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Small Telecom Firms Fight Mergers

By Jeffrey H. Birnbaum and Mike Musgrove
Washington Post Staff Writers
Wednesday, March 16, 2005; Page E01

In the big-money world of telecommunications, the little guys are preparing to battle back, but with limited funds, they are plotting to take their attack directly to regulators and antitrust officials.

A half-dozen independent telecom companies led by Reston's XO Communications Inc. have banded together to try to fight the pending mega-merger of SBC Communications Inc. and AT&T Corp. and the possible merger of MCI Inc. with either Verizon Communications Inc. or Qwest Communications International Inc.

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Phone Company Chiefs Defend Proposed Mergers (The Washington Post, Mar 16, 2005)
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Unlike traditional telecom dust-ups, which have usually involved many millions of dollars and high-profile advertising campaigns, this one will emphasize the efforts of a tight cadre of experts on federal regulation who will make legal and financial arguments to the officials at the Justice Department and the Federal Communications Commission who are tasked with approving the terms of the mergers.

The companies intend to make the case that they will be swamped by the larger companies unless the government puts curbs in place. Their argument will be marshaled by financial data, market research and legal scholarship, rather than the arm-twisting of lawmakers or the courting of the public at large, which are the most common tacks for groups that want to influence the government.

The group, which is so new that it doesn't have a name, has hired as one of its top lawyers Silicon Valley's Gary Reback, who famously pushed the federal government to pursue its antitrust case against Microsoft Corp. and who spearheaded other well-known antitrust lawsuits. Other members of the team are former senior insiders in federal regulatory agencies that have a say in the proposed mergers.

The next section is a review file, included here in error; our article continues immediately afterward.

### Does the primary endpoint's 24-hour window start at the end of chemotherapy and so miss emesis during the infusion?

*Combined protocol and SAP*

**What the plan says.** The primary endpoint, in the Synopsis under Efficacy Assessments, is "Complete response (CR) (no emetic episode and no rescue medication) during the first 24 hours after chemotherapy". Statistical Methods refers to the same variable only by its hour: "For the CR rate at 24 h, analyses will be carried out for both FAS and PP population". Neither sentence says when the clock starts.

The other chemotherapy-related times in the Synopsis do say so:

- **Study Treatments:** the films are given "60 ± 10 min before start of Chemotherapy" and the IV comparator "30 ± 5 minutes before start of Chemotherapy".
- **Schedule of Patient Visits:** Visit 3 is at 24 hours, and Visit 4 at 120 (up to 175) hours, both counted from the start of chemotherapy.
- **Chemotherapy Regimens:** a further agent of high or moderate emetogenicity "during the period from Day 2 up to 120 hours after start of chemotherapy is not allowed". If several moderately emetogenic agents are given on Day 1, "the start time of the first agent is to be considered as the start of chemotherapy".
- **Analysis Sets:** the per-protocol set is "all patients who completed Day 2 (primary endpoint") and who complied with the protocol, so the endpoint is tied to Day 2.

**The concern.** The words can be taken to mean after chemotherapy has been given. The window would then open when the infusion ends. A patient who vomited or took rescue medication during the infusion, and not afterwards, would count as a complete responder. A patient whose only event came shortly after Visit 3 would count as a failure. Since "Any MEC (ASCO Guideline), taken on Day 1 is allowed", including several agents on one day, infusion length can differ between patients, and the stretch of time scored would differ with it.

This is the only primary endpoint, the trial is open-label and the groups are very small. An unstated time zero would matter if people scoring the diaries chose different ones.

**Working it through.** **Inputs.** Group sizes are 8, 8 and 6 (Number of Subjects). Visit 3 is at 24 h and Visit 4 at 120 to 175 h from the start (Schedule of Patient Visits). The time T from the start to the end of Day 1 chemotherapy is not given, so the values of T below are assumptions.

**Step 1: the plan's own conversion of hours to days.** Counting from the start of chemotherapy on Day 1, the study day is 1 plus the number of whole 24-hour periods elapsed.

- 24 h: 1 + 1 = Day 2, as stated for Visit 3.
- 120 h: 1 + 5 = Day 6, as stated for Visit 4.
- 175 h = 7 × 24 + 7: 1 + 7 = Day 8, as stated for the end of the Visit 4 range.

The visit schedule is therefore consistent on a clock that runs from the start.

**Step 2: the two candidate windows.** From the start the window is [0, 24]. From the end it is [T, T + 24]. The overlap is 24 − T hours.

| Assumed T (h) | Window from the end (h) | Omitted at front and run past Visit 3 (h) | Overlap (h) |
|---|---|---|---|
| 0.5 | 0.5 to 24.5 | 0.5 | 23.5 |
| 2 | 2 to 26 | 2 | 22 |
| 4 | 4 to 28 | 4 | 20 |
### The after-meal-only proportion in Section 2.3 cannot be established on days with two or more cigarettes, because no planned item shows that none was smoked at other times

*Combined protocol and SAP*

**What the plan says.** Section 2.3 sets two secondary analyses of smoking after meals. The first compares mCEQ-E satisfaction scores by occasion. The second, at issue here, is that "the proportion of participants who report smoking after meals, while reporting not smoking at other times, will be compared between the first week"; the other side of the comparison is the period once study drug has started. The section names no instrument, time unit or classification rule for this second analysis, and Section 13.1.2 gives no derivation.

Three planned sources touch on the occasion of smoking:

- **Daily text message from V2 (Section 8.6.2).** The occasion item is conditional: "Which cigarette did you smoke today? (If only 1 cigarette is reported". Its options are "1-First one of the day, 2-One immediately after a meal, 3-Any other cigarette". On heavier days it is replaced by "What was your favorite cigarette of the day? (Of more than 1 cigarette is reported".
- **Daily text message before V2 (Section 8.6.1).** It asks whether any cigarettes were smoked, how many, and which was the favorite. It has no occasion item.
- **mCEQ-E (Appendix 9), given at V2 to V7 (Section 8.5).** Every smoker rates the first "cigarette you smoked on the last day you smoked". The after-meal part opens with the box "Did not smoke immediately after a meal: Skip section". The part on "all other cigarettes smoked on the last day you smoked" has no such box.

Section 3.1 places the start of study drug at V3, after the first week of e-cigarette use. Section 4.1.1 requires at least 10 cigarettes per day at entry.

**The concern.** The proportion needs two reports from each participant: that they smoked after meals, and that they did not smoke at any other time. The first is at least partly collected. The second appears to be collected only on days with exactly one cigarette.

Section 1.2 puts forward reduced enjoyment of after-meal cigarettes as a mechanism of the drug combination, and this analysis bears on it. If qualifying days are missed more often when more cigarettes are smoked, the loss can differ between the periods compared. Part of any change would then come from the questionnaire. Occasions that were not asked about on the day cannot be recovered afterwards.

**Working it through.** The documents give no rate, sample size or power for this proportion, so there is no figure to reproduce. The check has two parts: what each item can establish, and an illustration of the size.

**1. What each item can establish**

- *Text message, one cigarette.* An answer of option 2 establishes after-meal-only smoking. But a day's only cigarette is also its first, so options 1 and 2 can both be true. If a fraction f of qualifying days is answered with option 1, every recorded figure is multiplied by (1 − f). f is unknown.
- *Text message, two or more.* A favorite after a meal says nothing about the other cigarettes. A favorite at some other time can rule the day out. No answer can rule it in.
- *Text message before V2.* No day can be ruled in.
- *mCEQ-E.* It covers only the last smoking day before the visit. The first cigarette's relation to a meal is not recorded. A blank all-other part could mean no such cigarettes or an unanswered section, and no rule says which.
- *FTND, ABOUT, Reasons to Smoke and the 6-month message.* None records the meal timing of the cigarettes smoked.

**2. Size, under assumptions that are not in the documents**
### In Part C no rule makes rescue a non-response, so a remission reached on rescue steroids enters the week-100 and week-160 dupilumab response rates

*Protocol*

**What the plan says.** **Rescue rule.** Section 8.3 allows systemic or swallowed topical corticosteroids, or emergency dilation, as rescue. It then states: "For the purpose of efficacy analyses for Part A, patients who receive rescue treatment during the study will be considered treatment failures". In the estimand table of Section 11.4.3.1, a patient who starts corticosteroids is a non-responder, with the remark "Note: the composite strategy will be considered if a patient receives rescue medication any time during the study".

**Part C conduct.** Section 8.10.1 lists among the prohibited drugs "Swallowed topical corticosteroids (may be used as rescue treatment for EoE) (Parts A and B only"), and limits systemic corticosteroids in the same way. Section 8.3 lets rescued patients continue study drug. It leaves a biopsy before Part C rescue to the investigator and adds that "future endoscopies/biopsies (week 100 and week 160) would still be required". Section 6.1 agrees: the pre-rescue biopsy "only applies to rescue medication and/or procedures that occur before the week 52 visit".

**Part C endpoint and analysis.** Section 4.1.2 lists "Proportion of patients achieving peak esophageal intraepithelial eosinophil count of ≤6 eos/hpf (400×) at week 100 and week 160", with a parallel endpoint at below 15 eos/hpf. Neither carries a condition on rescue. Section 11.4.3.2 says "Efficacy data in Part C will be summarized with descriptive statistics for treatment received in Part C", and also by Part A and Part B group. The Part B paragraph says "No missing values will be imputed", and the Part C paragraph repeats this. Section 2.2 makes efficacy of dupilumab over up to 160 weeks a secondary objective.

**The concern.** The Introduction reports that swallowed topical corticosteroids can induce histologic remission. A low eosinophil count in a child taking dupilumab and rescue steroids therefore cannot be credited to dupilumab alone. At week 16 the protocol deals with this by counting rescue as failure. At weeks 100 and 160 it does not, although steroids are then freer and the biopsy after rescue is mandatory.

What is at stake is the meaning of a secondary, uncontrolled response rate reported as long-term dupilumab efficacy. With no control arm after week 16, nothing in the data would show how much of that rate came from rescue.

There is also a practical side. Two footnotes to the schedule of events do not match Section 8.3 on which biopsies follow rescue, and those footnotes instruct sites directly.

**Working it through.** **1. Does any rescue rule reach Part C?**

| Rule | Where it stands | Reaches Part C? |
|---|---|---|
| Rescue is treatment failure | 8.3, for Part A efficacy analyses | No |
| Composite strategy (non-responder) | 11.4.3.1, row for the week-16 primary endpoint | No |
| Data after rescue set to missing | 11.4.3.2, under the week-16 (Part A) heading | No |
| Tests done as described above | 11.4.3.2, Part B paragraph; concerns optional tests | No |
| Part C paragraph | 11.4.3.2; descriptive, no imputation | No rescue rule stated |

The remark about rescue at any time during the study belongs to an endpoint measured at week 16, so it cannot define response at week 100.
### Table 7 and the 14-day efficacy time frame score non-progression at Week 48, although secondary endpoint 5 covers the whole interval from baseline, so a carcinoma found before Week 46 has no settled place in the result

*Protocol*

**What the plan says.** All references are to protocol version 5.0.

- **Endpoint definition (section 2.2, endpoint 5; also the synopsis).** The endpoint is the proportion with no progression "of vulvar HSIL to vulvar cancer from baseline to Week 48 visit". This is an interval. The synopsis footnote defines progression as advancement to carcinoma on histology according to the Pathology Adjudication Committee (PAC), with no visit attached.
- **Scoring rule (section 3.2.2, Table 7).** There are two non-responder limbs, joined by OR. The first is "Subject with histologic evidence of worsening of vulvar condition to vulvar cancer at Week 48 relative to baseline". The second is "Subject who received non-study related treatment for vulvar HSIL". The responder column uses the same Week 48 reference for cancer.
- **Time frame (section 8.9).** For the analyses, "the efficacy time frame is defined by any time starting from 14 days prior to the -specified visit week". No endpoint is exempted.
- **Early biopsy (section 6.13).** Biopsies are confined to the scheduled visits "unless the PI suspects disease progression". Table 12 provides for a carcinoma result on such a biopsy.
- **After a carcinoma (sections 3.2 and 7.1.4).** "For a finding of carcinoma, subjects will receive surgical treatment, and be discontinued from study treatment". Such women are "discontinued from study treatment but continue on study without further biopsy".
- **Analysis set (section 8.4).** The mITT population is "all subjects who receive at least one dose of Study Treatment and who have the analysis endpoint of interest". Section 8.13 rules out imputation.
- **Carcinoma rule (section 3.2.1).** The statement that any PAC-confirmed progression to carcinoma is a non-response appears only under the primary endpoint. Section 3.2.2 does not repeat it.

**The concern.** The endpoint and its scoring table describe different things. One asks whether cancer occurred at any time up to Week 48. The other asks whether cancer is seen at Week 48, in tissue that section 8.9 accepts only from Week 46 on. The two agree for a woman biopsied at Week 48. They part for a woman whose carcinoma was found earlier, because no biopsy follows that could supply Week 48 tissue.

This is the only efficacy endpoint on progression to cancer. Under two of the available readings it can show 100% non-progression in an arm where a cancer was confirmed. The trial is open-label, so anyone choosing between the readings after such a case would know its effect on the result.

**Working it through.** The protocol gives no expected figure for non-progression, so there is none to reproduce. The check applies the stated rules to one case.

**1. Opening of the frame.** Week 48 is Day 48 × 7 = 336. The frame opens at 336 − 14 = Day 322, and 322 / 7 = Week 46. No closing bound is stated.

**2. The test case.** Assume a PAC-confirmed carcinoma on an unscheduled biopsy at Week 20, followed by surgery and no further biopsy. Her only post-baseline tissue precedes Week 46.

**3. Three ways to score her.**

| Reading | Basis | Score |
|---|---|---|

The companies acknowledge that their effort is uphill. "It is a David and Goliath situation" said Carl J. Grivner, chief executive of XO.

But Grivner added, "I'm optimistic that this will get the proper review."

The independents, which provide specialized telecom services to businesses, are angling for ways to continue to provide those services after the mergers. They worry that the mammoth merged firms will stifle the kind of innovation they claim their smaller companies have long provided.

The companies in the group, in addition to XO, are Savvis Communications Corp., Eschelon Telecom Inc., Cbeyond Communications Inc., Covad Communications Group Inc. and Broadwing Communications LLC.

For years, XO and its fellow independents warred against Baby Bells, such as SBC and Verizon, in conjunction with AT&T and MCI. Now that both of their former allies are on the verge of being gobbled up by Baby Bells, the independents have decided to stand together in general opposition to the mergers.

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